We had our first ever stressful border crossing, from Macedonia into Greece. The customs agent there didn’t understand that our UK visas in our passports are the ONLY visa document that we have proving our residency there. We knew we were legal, but he had to ask around the building for 15 minutes before allowing us entry. Until you are delayed at a border, it is difficult to convey the weird feeling that surfaces – a kind of defiant, desperate rebelliousness. How DARE you question our visa status? Why wouldn’t you want us to come into your country to spend money and boost your economy? How could you NOT know UK visa documentation? It was weird. But it ended up being fine, and when we left Greece, we were waved through with barely a look in our passports.
I’m also really sick, in general, of the stray animal situation in the Balkans. Day after day of stray cats and dogs just makes my heart ache, and I feel helpless and also incredulous that there aren’t better programs in place to help these animals. Most seem well fed, and they’re friendly enough, but it just makes me sick. I think that I’m very culturally sensitive most of the time, but this is one cultural difference that I just can’t move past.
We’re still chugging along with our daily budget. Our aim is to spend less than £129 per day, including accommodation, food, fun, everything.
For October, we shifted around the categories in our budget app (I guess we aren’t buying as many ‘Household Supplies’ as we expected), and we are on target for the month thus far. In general, we spend about half of our budget on travel-related expenses, which include accommodation and things like flights or ferries. 6% goes to gas and tolls. About 20% is dedicated to restaurants (we like to eat out for lunch most days).
We continue to be surprised by how little we spend for ‘entertainment’ – only 6% for October. This includes items like tours, excursions and entrance fees. I think part of this is us – we aren’t huge museum-goers, and prefer inexpensive entertainment in general (like the movie we saw in Sarajevo for like £8 for both of us). Hiking, another favorite past time, is free. Also, in the Balkans, there is just less to spend money on in this category. There is no Louvre, no London Eye. Many things that could have entrance fees (the bobsled track in Sarajevo) are free. In fact, the national museum in Belgrade, which we might have paid for, has been closed indefinitely as the city struggles to come up with the money to run it.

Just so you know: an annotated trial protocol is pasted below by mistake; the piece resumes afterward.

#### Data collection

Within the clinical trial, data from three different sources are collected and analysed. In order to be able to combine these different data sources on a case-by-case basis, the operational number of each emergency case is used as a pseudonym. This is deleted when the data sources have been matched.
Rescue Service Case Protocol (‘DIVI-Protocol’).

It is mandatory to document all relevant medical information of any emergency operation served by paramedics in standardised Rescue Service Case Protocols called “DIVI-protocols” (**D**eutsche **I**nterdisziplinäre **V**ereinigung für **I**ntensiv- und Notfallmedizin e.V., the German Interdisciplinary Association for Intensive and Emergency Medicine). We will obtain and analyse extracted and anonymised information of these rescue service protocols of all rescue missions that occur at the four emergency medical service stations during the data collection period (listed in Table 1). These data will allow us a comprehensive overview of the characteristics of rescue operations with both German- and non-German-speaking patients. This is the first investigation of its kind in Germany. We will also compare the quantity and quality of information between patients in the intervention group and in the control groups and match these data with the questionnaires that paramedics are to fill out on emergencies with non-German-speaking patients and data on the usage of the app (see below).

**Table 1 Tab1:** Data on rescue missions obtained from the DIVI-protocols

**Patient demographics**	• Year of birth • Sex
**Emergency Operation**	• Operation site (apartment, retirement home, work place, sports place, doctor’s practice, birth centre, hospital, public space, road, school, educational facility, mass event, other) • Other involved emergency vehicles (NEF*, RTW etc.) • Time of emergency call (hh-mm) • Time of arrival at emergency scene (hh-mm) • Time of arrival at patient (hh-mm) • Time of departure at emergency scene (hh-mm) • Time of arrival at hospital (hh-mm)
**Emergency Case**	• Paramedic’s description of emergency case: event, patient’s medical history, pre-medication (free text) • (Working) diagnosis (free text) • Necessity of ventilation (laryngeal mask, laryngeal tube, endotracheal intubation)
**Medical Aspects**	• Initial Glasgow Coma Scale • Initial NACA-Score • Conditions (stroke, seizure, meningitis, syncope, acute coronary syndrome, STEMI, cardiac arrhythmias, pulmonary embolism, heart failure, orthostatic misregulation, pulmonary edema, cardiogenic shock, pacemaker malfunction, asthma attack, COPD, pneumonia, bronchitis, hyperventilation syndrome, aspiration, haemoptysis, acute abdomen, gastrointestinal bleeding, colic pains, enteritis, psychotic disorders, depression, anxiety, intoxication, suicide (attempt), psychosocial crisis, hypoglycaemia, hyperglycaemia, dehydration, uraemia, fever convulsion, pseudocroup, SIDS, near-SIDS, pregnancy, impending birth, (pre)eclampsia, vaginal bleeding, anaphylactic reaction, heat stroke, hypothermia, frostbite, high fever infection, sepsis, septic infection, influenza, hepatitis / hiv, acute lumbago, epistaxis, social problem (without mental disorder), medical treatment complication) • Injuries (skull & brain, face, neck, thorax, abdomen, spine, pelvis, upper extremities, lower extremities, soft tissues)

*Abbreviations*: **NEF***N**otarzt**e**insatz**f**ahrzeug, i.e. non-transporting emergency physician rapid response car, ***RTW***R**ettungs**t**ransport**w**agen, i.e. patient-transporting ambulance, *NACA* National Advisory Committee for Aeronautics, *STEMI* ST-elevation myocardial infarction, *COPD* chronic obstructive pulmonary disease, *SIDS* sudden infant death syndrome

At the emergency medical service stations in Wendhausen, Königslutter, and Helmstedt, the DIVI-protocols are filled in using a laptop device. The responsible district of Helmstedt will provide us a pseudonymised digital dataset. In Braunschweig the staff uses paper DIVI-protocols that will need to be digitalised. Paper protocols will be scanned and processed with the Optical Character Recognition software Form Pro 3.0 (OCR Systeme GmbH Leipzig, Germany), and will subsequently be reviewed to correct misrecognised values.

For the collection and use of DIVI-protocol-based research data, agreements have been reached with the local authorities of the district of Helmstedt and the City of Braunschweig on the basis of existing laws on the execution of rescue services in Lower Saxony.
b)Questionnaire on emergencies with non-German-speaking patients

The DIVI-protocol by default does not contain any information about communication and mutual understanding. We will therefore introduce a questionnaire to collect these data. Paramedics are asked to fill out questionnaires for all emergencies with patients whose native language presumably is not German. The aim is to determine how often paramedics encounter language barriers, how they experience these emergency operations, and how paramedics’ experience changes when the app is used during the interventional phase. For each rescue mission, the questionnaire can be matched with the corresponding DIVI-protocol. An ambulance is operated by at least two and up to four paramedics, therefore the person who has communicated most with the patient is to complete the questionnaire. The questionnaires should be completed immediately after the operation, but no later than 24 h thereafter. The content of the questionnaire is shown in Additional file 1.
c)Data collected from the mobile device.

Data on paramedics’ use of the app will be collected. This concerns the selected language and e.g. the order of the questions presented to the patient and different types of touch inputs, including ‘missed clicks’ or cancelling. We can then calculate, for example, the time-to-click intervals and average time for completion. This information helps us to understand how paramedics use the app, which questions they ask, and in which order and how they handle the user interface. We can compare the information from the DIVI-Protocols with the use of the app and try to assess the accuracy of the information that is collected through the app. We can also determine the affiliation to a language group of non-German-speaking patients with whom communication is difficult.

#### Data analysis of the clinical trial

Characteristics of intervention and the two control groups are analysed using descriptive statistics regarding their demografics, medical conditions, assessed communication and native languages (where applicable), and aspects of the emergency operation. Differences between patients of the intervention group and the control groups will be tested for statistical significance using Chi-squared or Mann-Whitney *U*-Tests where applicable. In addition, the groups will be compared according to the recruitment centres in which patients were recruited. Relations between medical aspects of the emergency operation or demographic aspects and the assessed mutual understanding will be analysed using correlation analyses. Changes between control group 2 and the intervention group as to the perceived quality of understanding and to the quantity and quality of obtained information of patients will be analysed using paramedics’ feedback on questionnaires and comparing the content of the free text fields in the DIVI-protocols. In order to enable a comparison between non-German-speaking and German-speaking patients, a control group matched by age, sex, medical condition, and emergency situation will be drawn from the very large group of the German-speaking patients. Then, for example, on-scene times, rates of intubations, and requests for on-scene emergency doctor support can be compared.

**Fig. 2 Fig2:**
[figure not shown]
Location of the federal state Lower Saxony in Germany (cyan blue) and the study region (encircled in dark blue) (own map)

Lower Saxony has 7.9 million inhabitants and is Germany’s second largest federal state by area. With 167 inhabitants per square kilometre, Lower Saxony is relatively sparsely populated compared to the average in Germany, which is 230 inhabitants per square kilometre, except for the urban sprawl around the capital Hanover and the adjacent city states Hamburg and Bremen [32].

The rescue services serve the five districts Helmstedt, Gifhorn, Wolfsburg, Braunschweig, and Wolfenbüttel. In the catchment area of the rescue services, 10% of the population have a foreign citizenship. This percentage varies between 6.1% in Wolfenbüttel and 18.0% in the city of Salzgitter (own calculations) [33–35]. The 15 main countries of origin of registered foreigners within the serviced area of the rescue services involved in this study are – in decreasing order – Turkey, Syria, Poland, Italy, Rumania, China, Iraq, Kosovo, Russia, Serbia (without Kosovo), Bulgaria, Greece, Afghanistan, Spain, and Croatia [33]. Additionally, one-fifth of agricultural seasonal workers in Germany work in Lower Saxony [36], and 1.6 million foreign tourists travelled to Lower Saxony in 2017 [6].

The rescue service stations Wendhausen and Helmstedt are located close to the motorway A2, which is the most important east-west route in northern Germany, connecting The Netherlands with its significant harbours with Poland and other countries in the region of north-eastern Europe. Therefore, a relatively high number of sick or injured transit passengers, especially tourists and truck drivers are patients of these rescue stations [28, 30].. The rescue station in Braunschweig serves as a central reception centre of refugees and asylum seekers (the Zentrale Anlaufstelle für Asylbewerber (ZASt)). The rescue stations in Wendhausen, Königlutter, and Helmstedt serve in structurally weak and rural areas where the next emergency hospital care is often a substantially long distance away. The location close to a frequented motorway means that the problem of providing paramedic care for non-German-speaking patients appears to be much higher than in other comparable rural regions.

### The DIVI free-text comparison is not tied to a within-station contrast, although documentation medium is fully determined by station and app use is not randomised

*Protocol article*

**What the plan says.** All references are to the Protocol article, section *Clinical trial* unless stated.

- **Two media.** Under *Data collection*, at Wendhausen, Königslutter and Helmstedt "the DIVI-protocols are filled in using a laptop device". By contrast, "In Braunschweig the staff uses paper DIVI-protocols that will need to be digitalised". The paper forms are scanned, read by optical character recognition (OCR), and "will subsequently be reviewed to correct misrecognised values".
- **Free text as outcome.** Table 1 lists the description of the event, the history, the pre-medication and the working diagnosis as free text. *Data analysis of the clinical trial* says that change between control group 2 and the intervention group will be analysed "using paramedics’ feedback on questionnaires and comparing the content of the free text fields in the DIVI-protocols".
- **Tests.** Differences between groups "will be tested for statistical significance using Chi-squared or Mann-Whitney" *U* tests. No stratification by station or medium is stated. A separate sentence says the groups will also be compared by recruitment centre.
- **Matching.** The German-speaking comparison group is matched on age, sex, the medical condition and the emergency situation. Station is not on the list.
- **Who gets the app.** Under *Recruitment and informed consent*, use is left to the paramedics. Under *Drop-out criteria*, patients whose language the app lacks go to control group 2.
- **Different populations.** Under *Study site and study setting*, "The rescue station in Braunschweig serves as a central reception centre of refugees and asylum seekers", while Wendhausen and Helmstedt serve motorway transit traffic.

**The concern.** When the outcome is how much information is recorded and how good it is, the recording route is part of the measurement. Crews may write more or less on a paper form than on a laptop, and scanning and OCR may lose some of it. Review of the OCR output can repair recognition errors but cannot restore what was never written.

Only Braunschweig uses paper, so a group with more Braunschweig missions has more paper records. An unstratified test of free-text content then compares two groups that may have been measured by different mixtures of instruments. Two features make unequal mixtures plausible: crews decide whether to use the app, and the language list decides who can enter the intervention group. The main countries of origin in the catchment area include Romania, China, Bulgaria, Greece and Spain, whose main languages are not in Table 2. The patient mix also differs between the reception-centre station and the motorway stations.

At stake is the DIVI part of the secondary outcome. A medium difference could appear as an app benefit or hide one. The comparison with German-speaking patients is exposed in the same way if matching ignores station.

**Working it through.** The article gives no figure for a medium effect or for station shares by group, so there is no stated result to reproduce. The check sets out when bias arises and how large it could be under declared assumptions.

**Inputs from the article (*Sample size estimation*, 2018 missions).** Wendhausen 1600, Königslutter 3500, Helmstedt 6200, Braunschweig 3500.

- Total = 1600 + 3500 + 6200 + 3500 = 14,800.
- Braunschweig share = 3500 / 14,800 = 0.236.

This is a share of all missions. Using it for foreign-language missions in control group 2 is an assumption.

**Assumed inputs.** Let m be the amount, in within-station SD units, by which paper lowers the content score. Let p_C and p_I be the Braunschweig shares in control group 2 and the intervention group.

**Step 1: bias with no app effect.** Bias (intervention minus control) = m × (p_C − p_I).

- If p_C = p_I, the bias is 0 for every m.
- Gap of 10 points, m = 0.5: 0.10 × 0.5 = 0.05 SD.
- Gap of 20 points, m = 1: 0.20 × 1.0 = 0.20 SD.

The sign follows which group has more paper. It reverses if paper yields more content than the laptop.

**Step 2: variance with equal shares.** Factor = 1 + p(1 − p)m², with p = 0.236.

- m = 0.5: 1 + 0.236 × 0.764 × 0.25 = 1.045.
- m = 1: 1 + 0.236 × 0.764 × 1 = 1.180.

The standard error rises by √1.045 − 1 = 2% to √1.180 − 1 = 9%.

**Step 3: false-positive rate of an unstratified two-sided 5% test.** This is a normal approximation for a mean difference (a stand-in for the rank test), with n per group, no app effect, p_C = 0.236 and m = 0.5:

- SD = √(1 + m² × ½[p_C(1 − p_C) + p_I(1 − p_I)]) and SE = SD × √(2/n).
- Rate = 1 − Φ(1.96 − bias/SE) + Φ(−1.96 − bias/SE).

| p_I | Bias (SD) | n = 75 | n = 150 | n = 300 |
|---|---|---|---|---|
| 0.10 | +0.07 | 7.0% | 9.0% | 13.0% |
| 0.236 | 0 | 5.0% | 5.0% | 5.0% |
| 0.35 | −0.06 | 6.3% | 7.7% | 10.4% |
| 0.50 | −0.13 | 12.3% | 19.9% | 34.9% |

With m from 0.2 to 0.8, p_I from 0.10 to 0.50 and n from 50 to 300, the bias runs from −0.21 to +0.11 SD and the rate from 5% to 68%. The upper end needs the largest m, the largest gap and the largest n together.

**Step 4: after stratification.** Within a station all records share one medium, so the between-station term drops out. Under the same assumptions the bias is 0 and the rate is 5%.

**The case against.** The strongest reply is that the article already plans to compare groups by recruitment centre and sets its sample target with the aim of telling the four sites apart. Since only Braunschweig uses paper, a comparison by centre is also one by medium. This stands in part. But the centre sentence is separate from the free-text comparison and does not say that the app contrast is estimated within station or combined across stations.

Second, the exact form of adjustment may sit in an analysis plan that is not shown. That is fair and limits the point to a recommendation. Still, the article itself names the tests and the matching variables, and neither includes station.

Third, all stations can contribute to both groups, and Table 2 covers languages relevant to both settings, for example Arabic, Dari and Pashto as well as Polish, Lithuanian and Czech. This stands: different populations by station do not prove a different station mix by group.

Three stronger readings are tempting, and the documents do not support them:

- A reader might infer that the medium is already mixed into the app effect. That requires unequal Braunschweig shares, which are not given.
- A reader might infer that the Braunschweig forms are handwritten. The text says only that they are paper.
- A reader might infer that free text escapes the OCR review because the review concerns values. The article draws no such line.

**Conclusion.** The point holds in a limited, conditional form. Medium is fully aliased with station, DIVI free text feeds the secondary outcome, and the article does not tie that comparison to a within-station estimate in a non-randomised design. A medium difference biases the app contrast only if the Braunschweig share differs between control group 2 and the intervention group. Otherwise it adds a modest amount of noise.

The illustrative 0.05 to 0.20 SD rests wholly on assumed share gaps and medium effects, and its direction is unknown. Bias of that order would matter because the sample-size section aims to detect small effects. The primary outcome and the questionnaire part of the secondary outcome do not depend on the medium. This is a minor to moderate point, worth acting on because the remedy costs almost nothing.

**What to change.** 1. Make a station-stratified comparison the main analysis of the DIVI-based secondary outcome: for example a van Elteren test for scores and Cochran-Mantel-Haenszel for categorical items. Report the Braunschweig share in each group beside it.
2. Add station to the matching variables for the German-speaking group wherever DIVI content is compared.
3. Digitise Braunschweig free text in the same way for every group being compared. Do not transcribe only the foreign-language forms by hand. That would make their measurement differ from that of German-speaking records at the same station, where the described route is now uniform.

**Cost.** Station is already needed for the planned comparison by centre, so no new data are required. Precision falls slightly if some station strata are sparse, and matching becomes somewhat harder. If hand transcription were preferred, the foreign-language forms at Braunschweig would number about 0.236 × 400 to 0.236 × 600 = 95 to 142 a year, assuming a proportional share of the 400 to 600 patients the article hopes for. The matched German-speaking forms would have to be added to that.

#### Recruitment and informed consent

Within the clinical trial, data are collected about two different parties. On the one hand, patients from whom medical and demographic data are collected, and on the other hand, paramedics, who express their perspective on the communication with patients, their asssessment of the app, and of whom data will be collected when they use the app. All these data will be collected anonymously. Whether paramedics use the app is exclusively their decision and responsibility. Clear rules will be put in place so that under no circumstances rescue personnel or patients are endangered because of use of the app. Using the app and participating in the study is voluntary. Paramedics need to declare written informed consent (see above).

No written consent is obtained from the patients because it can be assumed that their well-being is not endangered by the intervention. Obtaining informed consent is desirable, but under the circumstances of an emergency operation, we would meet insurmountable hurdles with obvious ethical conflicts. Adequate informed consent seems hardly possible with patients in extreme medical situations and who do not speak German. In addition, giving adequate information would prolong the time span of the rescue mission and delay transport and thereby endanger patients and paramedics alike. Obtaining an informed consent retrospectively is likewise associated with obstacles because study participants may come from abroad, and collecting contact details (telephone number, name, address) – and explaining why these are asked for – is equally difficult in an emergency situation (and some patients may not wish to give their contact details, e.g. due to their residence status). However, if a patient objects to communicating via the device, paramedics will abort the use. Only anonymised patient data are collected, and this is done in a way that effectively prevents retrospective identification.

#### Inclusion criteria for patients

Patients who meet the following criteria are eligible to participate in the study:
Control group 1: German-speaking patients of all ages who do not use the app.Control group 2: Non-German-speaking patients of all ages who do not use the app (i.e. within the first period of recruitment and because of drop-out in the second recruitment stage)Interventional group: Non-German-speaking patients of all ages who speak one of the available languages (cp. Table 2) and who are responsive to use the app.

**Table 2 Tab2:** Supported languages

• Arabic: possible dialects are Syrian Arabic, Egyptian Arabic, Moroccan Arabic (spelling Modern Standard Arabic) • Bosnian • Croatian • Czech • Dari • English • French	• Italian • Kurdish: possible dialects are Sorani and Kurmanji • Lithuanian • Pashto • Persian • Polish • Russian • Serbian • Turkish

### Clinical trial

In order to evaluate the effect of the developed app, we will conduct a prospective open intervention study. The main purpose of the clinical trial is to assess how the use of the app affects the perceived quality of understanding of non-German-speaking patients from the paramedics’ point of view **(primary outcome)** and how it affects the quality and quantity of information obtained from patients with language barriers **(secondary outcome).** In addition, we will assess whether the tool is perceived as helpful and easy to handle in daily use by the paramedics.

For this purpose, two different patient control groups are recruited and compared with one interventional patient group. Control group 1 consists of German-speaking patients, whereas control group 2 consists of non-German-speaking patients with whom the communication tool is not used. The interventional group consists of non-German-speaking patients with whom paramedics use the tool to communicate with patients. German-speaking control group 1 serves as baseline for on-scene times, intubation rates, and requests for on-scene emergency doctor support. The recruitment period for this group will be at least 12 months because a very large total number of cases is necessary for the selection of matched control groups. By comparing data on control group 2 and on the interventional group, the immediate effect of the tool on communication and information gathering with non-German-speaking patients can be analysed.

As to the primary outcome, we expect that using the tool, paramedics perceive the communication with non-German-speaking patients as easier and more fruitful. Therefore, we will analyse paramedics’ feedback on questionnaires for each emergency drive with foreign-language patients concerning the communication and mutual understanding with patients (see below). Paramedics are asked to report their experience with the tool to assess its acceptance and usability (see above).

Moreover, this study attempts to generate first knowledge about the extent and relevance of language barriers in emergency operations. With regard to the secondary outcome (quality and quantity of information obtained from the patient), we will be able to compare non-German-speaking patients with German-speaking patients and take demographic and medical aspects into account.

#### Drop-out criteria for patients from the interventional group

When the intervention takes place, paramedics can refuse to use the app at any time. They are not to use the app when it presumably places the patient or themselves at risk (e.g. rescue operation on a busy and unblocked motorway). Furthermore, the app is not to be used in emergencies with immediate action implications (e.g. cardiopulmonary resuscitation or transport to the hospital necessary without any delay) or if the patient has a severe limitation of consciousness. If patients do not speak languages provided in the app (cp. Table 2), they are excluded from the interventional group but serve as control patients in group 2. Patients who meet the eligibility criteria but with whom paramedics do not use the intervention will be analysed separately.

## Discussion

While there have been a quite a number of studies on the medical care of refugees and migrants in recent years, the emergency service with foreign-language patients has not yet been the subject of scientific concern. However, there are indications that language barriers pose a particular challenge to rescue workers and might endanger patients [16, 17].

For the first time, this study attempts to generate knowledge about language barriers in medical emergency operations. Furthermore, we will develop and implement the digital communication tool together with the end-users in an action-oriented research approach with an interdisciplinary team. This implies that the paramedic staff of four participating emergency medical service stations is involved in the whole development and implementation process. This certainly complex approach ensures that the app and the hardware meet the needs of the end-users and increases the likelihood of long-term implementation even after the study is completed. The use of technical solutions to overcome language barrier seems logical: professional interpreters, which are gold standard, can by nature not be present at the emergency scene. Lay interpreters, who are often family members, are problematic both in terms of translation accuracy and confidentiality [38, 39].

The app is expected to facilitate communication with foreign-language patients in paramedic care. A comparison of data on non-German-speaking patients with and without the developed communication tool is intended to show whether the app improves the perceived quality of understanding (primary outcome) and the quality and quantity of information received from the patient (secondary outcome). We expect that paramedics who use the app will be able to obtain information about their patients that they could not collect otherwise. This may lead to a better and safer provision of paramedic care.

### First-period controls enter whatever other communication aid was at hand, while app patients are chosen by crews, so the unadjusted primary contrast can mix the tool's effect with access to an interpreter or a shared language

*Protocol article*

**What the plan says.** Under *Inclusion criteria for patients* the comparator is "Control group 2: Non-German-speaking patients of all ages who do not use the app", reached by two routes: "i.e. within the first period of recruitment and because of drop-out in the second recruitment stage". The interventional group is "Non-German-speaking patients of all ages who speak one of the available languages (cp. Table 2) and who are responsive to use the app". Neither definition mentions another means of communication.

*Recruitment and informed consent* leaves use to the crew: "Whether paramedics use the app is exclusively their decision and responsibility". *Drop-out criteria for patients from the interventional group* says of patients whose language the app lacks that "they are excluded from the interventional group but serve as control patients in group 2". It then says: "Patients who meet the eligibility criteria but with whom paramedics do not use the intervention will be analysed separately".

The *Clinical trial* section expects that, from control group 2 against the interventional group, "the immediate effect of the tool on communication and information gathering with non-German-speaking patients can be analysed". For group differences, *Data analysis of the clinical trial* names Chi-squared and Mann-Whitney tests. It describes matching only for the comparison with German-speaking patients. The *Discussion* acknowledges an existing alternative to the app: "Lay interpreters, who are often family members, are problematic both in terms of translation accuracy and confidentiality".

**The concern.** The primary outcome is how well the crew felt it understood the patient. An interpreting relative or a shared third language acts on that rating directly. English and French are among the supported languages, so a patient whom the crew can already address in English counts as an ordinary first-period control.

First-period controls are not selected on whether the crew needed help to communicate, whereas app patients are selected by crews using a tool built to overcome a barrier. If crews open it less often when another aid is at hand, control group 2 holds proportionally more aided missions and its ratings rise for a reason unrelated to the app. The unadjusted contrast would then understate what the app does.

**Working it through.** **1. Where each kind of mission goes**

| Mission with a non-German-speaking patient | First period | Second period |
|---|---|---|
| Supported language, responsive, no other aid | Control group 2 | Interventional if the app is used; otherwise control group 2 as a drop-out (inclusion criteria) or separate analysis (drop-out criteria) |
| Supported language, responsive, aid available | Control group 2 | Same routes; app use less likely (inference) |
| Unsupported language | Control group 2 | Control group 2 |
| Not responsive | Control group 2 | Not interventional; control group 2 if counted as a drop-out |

We are starting to book some big ticket items for later travel (plane tix in the US) so we’ll see how the rest of the month shakes out. But on a daily basis, we were correct that deep in the Balkans, it is quite inexpensive to live well.
Answers to Your Questions
After our last road trip update, we got a few questions that I thought we could address. First, podcasts. I mentioned that we spend the bulk of our driving time listening to podcasts. That hasn’t changed. We both are avid podcast listeners, and while we have our own personal favorites, we’ve limited our car listening to those that fall in the center of our Venn diagram of interests.
The short list, as approved by both Julie & Drew, is:
- This American Life (granddaddy of all podcasts. I heart Ira Glass)
- The Popcast (pop culture commentary)
- Amicus (Supreme Court analysis and commentary)
- In the Dark (Serial-style series about a 1980s child abduction)
- Pardon the Interruption (ESPN show, released each day as podcast)
- Stuff You Should Know (random general-interest)
- Serious Eats’ Special Sauce (food, interviews and commentary)
- Switched on Pop (pop music analysis)
- The Bill Simmons Podcast (deep dive on sports)
Several people also want to know more about how we’re booking accommodation.